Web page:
Auduino NANO - Wiegand Convertor Project

Hello All,

My first post as a python newbie.

I have created a project whereby I am sending binary strings to my Nano board over TCP/IP.

The output of the Nano board convert the 64bit binary string into a wiegand signal which is read by an access control system.

The actual concept works OK, but what I’m finding is after a period of time, the Nano board appears to lock up and stops working until I reset the board.

I imagine it is likely the way I’ve written the code and wandering whether I am somehow eating up the onboard memory?

For now I dont need to store the binary strings, because one read they imply need to output the string through wiegand on pins 2 & 3.

I’de be grateful if someone could please review my sample code below and advise?

#include <SPI.h>
#include <UIPEthernet.h>

// network configuration. gateway and subnet are optional.

// the media access control (ethernet hardware) address for the shield:
byte mac = { 0xDE, 0xAD, 0xBE, 0xEF, 0xFE, 0xED };
//the IP address for the shield:
byte ip = { 192, 168, 1, 50 };
// the router’s gateway address:
byte gateway = { 192, 168, 1, 1 };
// the subnet:
byte subnet = { 255, 255, 255, 0 };

// telnet defaults to port 23
EthernetServer server = EthernetServer(1000);

const int W_D0 = 2; // Wiegand data 0 line is assigned to Arduino pin D2
const int W_D1 = 3; // " " 1 " " " D3

void setup()
{
// initializations code, it runs once:
pinMode(W_D0, OUTPUT);
pinMode(W_D1, OUTPUT);
digitalWrite(W_D0, 1); // set line to IDLE state
digitalWrite(W_D1, 1); // " "

//enable serial data print
Serial.begin(9600);

// initialize the ethernet device
Ethernet.begin(mac, ip, gateway, subnet);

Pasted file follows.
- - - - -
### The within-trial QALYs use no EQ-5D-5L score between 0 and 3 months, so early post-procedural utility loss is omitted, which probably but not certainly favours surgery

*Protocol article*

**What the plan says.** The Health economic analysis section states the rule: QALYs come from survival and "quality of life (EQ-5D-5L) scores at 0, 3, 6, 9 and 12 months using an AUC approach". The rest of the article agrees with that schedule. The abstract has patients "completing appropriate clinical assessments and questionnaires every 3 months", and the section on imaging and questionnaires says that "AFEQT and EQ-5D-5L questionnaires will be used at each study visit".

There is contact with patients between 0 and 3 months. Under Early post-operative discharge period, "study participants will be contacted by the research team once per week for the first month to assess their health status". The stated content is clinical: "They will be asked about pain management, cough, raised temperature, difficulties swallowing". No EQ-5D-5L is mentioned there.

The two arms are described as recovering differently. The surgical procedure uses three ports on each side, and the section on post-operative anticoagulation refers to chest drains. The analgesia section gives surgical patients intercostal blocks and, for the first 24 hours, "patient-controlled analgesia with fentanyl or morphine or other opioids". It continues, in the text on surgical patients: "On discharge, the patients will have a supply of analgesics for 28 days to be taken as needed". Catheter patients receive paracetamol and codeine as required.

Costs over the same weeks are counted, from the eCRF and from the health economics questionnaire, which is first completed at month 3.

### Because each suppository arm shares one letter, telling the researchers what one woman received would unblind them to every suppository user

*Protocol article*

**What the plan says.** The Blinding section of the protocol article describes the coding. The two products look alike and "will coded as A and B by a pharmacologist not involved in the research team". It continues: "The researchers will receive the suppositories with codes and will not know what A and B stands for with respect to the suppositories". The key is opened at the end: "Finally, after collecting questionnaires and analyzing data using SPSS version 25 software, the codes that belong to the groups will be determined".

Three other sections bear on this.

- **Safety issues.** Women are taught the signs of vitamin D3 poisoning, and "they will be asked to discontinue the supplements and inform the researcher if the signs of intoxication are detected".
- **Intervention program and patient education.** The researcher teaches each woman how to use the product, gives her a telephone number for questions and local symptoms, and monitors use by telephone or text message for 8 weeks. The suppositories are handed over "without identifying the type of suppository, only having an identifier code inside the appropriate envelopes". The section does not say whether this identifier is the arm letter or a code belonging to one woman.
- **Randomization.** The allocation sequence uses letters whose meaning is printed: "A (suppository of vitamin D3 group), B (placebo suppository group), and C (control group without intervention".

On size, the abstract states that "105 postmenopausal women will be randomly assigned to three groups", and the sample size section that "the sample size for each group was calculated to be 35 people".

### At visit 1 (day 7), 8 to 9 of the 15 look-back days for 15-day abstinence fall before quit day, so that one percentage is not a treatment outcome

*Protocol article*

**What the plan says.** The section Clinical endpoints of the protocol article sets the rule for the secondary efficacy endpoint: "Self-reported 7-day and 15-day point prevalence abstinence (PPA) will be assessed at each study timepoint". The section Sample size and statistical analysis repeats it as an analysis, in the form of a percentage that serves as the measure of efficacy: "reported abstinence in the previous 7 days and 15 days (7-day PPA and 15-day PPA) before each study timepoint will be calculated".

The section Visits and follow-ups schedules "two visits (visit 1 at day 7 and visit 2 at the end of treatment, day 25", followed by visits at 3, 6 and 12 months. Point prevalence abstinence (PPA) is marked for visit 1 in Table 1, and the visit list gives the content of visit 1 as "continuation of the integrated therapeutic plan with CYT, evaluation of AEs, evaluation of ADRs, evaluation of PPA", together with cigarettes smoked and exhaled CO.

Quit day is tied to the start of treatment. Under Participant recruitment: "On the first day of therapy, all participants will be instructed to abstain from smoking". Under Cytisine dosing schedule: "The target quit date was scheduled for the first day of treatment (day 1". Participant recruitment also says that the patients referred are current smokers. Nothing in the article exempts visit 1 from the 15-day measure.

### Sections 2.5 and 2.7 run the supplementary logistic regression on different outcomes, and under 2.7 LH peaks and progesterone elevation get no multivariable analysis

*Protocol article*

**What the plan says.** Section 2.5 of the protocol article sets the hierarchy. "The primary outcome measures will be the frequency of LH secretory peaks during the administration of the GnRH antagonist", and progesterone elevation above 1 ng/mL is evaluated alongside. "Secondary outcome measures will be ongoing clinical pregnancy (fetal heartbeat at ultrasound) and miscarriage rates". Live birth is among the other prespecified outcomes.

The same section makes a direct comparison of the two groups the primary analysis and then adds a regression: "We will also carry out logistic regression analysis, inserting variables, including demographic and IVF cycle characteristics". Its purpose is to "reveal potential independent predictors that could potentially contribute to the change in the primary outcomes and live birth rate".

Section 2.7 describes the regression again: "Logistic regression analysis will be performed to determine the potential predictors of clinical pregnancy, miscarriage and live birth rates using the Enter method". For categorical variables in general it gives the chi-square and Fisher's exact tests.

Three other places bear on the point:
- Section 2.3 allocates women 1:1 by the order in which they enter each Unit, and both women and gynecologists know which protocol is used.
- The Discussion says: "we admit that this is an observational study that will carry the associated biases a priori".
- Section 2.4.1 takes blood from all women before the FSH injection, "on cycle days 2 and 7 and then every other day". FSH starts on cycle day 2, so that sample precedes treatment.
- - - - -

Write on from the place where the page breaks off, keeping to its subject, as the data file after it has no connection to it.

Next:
// start listening for clients
server.begin();

}

bool alreadyConnected = false; // whether or not the client was connected previously

void loop() {
// wait for a new client:
EthernetClient client = server.available();

// when the client sends the first byte, say hello:
if (client) {
if (!alreadyConnected) {
// clear out the input buffer:
client.flush();
Serial.println(“We have a new client”);
client.println(“Hello, client!”);
alreadyConnected = true;
}

if (client.available() > 0)
{
// read the bytes incoming from the client:
char thisChar = client.read();
// echo the bytes back to the client:
server.write(thisChar);
// echo the bytes to the server as well:
Serial.write(thisChar);
//Serial.println(“We have a new client”);
//void Test();
if (thisChar == ‘0’) {
//Serial.write(“zero”);

digitalWrite(2, LOW);
delayMicroseconds(80);
digitalWrite(2, HIGH);
delayMicroseconds(240);
}
else if (thisChar == ‘1’)
{
//Serial.write(“One”);
digitalWrite(3, LOW);
delayMicroseconds(80);
digitalWrite(3, HIGH);
delayMicroseconds(240);
}
}

Wiegand.ino (3.71 KB)

At firt glance i can not see anything really wrong with you code, but in the future could you post within [/] code tags. also i find it rather more difficult to read if the comments are on a line by themselves just as the commented out lines of code as her

// read the bytes incoming from the client:
      char thisChar = client.read();
      // echo the bytes back to the client:
      server.write(thisChar);
      // echo the bytes to the server as well:
      Serial.write(thisChar);
      //Serial.println("We have a new client");
      //void Test();
      if (thisChar == '0') {
        //Serial.write("zero");

There could be something related to the ethernet shield/library since you do use a blocking method of sending the single bytes.